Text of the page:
For by the grace given to me I say to everyone among you not to think of himself more highly than he ought to think, but to think with sober judgment, each according to the measure of faith that God has assigned. For as in one body we have many members, and the members do not all have the same function, so we, though many, are one body in Christ, and individually members one of another.Romans 12:3-5
Paul uses the example of a body to illustrate the different roles and gifts of Christians in the church, but also to highlight the intimacy of Christian relationships. We are “members one of another”—it doesn’t get any closer than that! And it is not natural, fitting, or right for members of the body of Christ to suffer long separation from one another.
The Importance of Christian Fellowship
Christian fellowship is a precious gift for believers to enjoy as well as a God-given means to sustain our spiritual walk. Life is full of troubles (Job 14:1), the world is hostile to God (John 15:19), and Satan is prowling around like a lion looking to devour people (1 Pet 5:8). It is a miracle any of us persevere in Christ to the end. God has promised to keep those who belong to him, and while we rest assured in that, we should not neglect the means of perseverance he has given us, including the fellowship of the saints.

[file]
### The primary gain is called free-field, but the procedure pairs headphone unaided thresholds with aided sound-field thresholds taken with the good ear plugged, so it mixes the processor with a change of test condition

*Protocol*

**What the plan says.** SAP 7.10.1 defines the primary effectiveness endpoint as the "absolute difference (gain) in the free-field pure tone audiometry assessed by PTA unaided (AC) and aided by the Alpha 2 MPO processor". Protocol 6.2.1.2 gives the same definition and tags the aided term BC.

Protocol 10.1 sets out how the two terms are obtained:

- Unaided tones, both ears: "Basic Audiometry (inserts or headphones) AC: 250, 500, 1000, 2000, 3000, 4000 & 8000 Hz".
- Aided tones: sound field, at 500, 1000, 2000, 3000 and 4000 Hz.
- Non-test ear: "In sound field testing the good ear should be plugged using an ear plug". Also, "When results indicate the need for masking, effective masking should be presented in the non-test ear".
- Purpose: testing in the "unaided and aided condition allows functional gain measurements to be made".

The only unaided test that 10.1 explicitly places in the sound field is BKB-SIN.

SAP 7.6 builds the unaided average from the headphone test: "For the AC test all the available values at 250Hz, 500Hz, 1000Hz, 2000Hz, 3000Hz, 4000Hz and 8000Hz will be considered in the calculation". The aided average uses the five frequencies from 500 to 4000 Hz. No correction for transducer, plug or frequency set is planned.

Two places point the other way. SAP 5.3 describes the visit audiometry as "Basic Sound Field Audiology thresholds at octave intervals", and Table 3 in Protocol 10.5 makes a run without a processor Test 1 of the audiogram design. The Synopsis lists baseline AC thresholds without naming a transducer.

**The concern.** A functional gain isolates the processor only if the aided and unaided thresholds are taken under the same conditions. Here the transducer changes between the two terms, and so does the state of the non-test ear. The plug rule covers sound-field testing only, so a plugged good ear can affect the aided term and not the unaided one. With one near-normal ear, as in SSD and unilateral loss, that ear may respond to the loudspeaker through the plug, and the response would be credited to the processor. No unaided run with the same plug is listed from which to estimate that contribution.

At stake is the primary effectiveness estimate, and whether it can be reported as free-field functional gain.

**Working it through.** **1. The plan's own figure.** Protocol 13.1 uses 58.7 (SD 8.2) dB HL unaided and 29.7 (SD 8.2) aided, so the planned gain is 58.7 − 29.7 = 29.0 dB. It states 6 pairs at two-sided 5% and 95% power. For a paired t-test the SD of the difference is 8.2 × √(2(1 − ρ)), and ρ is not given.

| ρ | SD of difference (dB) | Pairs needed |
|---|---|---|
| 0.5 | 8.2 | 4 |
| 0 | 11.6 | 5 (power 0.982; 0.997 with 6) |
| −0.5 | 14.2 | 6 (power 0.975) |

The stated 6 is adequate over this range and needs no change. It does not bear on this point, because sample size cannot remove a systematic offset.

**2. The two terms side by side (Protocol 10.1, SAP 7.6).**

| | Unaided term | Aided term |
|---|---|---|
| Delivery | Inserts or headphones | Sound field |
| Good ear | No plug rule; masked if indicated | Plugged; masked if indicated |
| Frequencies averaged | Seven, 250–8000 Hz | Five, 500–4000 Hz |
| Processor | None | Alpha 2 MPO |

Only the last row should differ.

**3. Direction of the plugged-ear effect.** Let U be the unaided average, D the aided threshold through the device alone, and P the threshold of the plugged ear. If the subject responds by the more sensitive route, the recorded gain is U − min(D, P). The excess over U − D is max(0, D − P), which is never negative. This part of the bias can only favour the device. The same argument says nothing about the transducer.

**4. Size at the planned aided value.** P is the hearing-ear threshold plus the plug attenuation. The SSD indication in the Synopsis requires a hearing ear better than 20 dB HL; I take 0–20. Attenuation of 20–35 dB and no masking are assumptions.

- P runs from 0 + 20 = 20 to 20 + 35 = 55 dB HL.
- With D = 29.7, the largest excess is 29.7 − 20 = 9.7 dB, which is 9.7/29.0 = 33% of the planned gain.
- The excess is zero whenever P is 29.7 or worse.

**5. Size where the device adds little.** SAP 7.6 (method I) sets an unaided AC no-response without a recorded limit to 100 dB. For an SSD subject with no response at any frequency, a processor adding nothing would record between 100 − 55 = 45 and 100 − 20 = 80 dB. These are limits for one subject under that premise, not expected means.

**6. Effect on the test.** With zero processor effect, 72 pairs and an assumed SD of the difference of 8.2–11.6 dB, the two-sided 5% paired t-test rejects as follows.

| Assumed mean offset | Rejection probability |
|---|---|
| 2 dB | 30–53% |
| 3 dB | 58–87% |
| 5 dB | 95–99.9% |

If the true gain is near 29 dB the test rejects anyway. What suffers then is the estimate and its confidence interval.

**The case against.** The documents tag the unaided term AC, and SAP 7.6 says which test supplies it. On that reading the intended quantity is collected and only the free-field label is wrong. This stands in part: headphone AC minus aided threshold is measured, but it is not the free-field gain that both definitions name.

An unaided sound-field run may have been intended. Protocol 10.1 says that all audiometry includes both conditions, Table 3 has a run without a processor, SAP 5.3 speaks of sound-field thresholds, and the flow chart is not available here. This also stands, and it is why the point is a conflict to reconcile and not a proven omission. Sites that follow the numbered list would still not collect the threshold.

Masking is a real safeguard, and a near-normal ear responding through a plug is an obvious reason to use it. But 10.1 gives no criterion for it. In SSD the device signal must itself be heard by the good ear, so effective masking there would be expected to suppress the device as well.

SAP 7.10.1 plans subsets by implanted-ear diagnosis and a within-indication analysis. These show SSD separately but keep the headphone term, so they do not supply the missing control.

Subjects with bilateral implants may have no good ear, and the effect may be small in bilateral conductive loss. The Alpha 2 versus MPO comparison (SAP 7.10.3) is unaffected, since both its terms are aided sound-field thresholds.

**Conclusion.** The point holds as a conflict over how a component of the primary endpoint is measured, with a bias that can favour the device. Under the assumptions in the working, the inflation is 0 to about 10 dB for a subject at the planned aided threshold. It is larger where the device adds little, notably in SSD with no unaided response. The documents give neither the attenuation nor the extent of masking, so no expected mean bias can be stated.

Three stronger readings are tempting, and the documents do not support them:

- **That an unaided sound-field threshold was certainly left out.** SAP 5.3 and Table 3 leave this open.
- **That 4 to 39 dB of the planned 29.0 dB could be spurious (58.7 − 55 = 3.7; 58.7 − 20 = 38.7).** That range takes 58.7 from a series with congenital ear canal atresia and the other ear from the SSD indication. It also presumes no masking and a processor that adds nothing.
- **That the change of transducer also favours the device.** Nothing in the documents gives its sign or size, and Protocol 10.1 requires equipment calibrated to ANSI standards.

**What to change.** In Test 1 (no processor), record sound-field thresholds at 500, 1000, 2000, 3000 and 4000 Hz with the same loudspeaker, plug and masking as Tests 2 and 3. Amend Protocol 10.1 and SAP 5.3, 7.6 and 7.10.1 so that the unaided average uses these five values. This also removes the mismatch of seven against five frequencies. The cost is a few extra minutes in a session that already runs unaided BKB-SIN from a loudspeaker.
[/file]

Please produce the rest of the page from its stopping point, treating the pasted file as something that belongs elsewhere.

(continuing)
Let us hold fast the confession of our hope without wavering, for he who promised is faithful. And let us consider how to stir up one another to love and good works, not neglecting to meet together, as is the habit of some, but encouraging one another, and all the more as you see the Day drawing near.Hebrews 10:23-25